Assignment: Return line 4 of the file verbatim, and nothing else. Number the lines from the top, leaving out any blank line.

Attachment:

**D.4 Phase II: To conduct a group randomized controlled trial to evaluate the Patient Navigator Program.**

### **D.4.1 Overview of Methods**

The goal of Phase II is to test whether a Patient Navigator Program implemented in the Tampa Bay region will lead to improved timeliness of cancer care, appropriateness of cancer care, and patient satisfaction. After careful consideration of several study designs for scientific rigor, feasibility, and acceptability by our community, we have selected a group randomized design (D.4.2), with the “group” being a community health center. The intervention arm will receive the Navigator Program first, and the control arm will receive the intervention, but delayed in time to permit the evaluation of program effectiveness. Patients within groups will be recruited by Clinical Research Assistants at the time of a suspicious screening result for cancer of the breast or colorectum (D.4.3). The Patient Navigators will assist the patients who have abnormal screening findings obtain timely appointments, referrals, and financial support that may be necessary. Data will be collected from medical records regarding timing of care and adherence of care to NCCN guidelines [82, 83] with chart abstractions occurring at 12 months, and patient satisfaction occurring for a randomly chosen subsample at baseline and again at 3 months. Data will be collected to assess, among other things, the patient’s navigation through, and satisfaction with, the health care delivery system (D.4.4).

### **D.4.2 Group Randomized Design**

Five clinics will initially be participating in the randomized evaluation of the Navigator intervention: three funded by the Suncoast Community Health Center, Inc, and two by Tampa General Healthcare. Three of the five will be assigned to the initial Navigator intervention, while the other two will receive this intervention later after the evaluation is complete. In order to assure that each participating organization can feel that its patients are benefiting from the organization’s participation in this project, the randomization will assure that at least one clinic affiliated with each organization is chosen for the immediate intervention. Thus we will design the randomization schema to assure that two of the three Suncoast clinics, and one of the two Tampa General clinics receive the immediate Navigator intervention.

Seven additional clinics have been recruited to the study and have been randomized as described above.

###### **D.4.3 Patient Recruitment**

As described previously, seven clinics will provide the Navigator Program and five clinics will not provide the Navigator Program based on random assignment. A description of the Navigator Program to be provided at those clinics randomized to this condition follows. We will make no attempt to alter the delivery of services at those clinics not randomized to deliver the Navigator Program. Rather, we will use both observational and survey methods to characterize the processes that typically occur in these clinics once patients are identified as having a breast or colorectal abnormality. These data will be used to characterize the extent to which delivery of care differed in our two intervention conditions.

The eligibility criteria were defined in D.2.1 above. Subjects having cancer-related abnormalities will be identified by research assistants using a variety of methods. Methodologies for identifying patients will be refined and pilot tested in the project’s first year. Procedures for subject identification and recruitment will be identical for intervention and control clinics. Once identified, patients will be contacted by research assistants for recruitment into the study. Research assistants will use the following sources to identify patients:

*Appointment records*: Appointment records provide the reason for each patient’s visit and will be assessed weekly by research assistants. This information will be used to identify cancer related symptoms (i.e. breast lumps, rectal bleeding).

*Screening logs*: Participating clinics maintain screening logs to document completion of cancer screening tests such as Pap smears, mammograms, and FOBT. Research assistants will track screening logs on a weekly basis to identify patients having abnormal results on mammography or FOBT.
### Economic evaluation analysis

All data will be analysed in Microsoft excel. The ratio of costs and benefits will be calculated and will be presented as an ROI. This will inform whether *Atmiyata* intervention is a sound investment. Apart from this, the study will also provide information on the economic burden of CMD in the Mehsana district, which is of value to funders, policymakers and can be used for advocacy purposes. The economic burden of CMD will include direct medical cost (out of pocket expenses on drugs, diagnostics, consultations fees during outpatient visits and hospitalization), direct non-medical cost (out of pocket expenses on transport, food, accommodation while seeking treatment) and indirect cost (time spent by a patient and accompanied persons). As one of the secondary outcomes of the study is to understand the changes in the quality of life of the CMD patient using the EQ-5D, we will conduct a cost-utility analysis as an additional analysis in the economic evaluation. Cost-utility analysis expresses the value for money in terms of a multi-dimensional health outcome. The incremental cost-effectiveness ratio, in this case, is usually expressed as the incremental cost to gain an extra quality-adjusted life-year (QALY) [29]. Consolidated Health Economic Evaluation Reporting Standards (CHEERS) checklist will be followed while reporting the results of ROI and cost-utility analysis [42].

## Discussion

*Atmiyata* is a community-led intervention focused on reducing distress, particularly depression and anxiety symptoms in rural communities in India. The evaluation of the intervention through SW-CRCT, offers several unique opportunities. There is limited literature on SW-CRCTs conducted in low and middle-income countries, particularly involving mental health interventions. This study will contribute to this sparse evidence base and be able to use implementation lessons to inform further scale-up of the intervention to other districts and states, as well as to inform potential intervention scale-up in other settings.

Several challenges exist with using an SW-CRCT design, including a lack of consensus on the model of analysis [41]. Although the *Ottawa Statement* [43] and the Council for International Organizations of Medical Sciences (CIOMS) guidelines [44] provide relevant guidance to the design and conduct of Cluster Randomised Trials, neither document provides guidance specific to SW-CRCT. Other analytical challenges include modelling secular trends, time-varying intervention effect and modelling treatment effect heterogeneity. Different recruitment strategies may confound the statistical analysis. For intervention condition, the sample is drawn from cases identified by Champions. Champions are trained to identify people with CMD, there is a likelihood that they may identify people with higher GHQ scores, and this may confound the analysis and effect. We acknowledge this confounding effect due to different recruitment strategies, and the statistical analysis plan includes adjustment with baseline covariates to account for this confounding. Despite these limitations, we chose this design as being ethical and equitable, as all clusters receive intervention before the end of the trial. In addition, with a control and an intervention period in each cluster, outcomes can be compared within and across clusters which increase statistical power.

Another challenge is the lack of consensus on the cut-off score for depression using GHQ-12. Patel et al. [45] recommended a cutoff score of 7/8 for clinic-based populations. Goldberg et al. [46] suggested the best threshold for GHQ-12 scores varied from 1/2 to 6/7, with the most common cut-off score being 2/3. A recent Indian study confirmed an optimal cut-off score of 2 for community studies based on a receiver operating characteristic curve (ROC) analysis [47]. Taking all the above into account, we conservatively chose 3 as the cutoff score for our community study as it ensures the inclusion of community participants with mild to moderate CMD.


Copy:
### **D.4.2 Group Randomized Design**